admissiOI of students and members to the examinations, anda systematic supervision of the written papers and comparisonof methoch by inspectors, will go far, indeed, to remove the dis-grace whid1 attaches to such shortcomings as are displayed bythe return: of the Army and Navy Medical Departments.The Medical Council have taken into consideration another
very imporiant matter-how far it may be possible to checkthe prevalent counter-practice of chemists, which does muchharm, and li;tle good, to the public. It might, we think, be
fairly demanced of the chemists and druggists now seeking in-corporation, aid asking for improved educational status andfor certain imlerial privileges, that they should give a pledgethat they will lot pervert those privileges. A case came be-
fore the Medical Council in which it is stated that a chemist,unqualified to practise medicine, is holding a club appoint-ment. This is a gross abuse, and the Council should commu-nicate with Sir GEORGE GREY, requesting that a clause takingsome security on this head be inserted in the forthcoming con-solidated Bills.
We must defer our comments upon the report of the Phar-
macopœia Committee, and other matters discussed at the
Council, owing to the great pressure upon our space.
FOR the last fortnight the public mind has been perplexedand agitated by a subject of all-absorbing interest. The
bloody battles in America, the fortifications of Canada, Euro-pean politics, and the forthcoming Budget, have for the timebeen almost consigned to oblivion by the grim monster of the"Russian pestilence." Right reverend prelates, Lords andCommons, have demanded information from Government,which had little to give ; and the excitement in the BritishHouses of Parliament has fairly represented that existingamongst all classes of the community throughout the lengthand breadth of the land. Contradictory telegrams have onlyserved to increase the confusion and alarm. According tosome accounts the " Russian pestilence" was Asiatic cholera;according to others, Oriental plague, "with carbuncles andpestilential buboes;" according to others, " epidemical in-
flammation of the spleen, or pustula maligna;" and, accordingto others, "Black Death." But the general impression wasthat a new disease-" the Siberian plague," more malignantand fatal than any malady hitherto known—had appeared inthe world ; and that, taking its origin in the Ural mountains, itwas slowly but surely working its way westward, so that indue course of time it might certainly be expected to arrive on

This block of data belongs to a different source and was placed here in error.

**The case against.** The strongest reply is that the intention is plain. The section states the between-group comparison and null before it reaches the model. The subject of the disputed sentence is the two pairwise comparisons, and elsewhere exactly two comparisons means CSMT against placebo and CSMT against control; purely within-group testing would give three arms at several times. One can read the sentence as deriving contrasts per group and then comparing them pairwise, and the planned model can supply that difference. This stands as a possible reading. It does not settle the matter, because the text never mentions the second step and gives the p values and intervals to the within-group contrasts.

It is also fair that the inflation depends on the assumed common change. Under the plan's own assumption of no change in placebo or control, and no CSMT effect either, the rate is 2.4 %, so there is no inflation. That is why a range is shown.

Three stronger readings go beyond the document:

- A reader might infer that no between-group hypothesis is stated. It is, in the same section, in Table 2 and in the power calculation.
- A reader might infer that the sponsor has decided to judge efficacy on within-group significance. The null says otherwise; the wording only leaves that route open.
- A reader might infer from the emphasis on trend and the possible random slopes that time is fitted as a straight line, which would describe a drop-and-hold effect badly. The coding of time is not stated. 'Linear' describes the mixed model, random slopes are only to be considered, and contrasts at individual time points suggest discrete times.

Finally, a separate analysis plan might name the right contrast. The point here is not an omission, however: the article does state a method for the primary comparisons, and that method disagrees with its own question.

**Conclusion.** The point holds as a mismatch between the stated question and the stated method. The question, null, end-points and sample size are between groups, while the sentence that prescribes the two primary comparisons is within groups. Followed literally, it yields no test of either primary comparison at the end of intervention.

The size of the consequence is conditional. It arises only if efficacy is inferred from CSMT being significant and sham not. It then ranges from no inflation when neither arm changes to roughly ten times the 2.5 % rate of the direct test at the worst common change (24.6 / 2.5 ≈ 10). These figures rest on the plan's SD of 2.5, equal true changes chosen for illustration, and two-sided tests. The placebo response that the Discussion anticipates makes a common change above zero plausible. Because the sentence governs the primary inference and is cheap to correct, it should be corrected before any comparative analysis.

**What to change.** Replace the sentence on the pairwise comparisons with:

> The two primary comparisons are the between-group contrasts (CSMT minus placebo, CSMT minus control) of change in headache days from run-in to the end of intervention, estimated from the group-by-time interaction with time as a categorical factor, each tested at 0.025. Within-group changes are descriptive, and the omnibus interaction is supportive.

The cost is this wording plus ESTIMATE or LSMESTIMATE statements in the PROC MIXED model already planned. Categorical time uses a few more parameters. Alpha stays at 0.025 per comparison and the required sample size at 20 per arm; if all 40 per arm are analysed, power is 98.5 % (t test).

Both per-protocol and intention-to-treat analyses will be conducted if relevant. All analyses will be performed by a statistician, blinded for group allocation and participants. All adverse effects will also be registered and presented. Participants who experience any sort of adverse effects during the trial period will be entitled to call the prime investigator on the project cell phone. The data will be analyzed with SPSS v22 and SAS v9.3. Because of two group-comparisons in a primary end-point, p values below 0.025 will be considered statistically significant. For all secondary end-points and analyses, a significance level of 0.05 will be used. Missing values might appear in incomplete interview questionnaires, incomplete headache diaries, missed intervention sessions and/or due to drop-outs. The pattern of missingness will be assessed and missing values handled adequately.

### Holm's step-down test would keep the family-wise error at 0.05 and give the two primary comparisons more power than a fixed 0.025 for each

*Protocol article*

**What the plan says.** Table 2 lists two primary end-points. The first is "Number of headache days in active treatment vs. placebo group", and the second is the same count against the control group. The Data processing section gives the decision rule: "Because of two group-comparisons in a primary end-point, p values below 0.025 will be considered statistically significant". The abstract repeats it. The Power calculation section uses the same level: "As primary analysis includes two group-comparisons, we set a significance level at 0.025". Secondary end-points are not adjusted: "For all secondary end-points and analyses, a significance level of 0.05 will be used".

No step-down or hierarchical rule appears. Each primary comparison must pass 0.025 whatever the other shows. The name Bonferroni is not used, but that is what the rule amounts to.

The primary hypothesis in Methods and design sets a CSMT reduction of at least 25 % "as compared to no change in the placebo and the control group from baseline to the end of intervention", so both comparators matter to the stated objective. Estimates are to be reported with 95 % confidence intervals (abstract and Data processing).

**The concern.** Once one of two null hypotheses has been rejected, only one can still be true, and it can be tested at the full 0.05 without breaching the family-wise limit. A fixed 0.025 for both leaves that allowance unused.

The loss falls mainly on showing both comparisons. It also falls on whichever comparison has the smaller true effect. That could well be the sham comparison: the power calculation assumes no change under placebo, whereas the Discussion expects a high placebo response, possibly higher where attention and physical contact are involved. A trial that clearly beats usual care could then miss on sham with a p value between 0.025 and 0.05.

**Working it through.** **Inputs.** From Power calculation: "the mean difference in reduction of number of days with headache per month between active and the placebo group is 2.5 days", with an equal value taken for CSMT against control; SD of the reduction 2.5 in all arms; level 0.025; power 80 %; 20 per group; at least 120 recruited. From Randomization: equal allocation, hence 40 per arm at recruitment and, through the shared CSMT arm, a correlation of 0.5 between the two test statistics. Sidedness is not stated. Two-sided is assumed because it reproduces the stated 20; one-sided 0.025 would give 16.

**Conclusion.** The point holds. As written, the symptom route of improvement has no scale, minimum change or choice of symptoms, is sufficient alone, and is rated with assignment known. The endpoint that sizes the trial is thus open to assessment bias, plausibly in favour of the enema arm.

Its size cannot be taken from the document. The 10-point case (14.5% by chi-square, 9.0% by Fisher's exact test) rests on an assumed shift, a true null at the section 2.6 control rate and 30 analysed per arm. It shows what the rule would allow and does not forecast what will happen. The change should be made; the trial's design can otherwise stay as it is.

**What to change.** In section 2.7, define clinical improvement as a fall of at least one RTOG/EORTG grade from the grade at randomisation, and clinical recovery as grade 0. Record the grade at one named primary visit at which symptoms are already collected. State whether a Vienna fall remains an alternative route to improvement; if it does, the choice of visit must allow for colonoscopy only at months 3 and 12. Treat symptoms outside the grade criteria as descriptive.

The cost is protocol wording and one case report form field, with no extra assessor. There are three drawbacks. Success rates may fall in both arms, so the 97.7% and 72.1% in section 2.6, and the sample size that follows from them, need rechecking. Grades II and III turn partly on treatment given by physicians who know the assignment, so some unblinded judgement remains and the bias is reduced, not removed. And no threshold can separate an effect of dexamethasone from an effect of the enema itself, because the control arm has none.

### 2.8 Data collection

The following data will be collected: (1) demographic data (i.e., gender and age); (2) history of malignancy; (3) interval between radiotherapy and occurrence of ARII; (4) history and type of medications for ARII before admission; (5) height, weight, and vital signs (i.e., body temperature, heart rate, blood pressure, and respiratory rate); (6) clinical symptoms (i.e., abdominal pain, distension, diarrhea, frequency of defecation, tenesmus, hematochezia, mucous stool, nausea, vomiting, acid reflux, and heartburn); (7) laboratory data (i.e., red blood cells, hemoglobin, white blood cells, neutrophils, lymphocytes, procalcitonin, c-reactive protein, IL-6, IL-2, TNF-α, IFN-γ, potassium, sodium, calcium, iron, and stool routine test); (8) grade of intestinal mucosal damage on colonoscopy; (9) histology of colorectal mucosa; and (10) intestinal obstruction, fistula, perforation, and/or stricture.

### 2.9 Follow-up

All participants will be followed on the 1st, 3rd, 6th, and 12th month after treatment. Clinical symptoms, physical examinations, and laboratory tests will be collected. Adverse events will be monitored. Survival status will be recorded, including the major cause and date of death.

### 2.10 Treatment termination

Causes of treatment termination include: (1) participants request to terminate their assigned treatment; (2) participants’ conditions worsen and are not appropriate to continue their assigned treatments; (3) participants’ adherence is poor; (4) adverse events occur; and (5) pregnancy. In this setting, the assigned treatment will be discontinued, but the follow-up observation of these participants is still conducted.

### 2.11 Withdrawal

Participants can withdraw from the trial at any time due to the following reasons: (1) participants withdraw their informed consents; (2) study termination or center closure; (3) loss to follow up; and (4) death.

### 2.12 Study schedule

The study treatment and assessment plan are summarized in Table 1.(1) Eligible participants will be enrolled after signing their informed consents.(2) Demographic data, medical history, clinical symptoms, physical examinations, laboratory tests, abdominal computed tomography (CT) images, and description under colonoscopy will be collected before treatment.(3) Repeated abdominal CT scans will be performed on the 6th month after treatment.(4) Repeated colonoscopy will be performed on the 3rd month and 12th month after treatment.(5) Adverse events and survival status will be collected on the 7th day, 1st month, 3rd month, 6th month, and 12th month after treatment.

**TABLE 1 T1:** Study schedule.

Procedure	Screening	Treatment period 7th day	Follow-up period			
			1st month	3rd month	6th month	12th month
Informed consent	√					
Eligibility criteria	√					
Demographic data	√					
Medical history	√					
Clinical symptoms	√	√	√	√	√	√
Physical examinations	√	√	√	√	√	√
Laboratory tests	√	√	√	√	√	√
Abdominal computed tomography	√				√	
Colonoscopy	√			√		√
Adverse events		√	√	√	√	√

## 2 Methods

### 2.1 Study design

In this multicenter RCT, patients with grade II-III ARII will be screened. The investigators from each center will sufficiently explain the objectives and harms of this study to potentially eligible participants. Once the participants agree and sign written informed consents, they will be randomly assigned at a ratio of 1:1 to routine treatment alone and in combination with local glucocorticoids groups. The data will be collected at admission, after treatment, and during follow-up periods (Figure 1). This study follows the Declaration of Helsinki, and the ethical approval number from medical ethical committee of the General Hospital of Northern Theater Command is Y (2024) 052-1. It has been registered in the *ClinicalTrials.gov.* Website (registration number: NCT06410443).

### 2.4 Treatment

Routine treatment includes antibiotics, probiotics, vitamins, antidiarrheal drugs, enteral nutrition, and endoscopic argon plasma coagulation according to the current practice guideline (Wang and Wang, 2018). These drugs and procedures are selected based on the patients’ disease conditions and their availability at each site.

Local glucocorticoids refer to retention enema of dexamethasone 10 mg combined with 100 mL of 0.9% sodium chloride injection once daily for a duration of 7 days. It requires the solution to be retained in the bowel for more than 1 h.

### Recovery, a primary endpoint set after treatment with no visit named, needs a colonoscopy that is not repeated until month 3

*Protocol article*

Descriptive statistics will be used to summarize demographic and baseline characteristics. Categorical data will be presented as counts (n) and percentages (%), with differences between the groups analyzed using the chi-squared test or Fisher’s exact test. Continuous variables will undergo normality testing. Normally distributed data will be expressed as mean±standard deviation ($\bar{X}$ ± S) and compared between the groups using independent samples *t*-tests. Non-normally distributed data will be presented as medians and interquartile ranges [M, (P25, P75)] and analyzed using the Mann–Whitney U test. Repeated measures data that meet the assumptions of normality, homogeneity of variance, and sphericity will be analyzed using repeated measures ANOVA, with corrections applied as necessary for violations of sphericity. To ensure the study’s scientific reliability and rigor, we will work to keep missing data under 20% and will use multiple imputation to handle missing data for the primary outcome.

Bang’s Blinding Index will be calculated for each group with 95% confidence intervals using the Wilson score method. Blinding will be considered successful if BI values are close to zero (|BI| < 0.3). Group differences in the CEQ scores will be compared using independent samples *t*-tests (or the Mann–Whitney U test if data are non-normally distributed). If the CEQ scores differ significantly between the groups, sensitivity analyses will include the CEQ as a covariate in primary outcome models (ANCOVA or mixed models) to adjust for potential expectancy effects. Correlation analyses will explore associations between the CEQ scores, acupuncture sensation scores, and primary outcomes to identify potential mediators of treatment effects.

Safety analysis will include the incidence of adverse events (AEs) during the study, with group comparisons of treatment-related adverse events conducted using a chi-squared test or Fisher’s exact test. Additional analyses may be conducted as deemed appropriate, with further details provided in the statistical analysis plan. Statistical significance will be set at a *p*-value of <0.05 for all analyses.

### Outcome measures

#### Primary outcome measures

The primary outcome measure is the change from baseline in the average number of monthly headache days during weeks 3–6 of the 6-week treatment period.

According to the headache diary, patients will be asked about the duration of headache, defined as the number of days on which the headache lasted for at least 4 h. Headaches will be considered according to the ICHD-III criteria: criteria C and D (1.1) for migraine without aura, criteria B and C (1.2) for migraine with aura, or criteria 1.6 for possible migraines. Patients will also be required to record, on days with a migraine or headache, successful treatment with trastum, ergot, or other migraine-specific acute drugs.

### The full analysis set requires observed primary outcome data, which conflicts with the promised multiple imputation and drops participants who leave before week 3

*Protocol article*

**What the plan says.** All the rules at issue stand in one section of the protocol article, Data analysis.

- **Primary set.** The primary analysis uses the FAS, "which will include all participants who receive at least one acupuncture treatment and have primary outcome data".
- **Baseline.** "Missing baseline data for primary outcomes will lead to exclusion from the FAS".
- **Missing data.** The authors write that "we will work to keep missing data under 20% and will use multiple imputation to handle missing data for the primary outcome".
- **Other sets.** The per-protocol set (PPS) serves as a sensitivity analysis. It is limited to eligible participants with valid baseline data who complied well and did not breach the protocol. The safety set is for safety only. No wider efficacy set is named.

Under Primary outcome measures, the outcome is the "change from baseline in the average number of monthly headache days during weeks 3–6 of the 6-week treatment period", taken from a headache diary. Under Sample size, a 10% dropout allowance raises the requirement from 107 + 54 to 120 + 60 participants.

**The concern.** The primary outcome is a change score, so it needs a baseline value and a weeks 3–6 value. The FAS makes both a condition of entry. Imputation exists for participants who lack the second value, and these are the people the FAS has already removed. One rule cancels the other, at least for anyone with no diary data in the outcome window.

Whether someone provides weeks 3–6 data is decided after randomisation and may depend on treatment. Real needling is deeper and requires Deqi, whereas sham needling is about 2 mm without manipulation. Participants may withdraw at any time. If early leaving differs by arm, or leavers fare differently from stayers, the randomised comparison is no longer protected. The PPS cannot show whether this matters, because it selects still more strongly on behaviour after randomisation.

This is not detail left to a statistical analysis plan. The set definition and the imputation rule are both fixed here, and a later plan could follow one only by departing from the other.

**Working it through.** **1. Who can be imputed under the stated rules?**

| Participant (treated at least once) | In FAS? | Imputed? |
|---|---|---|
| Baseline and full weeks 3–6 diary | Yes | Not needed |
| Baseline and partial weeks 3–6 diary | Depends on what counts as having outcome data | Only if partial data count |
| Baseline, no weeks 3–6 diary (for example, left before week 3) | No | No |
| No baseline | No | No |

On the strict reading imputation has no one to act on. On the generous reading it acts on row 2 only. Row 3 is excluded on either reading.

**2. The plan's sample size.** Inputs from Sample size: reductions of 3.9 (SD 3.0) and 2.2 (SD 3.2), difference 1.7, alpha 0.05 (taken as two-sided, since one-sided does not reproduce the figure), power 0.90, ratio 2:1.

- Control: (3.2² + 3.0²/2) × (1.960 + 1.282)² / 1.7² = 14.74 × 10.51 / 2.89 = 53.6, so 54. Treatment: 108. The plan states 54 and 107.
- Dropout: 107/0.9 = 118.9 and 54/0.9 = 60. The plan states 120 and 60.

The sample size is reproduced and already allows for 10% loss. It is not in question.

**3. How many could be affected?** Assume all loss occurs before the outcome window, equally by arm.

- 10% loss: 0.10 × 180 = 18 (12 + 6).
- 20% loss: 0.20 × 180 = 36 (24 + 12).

our own shores. Two medical officers have been dispatched byGovernment to see what could be done to stop it on its march;and instructions have been issued by the Lords of the PrivyCouncil to the Commissioners of Customs to be on the alert to
ward off the expected invasion.A letter from Dr. MURCHISON, published in The Times of
April 7th, has tended greatly to dissipate the public alarm.If, says that gentleman, the details furnished by foreign phy-sicians are to be relied on, it is not a new pest which hasinvaded the world, nor has the disease any relation whateverto Asiatic cholera ; but the epidemic is composed of two dis-eases already well known in this country-namely, relapsingfever and typhus.
Relapsing or recurrent fever,-the " ii6vre i’i, rechute" of
French writers,-under different designations, has been wellknown in Britain and Ireland for nearly two centuries. It
constituted a great part of the Irish epidemic of 1847; and,about the same time, it was very prevalent in Upper Silesia,and in other parts of Germany. One peculiarity of relapsingfever is that it prevails in great epidemics, and then entirelydisappears for years. In 1851 more cases of relapsing feverwere admitted into the London Fever Hospital than of anyother fever; but for upwards of ten years not one case hasbeen observed. The intervals between some of the epidemicshave been sufficiently long for a new generation of medicalmen to spring up having no experience of the disease, andwho, on the occurrence of a fresh outbreak, have imaginedthat they were encountering a new malady. So it was in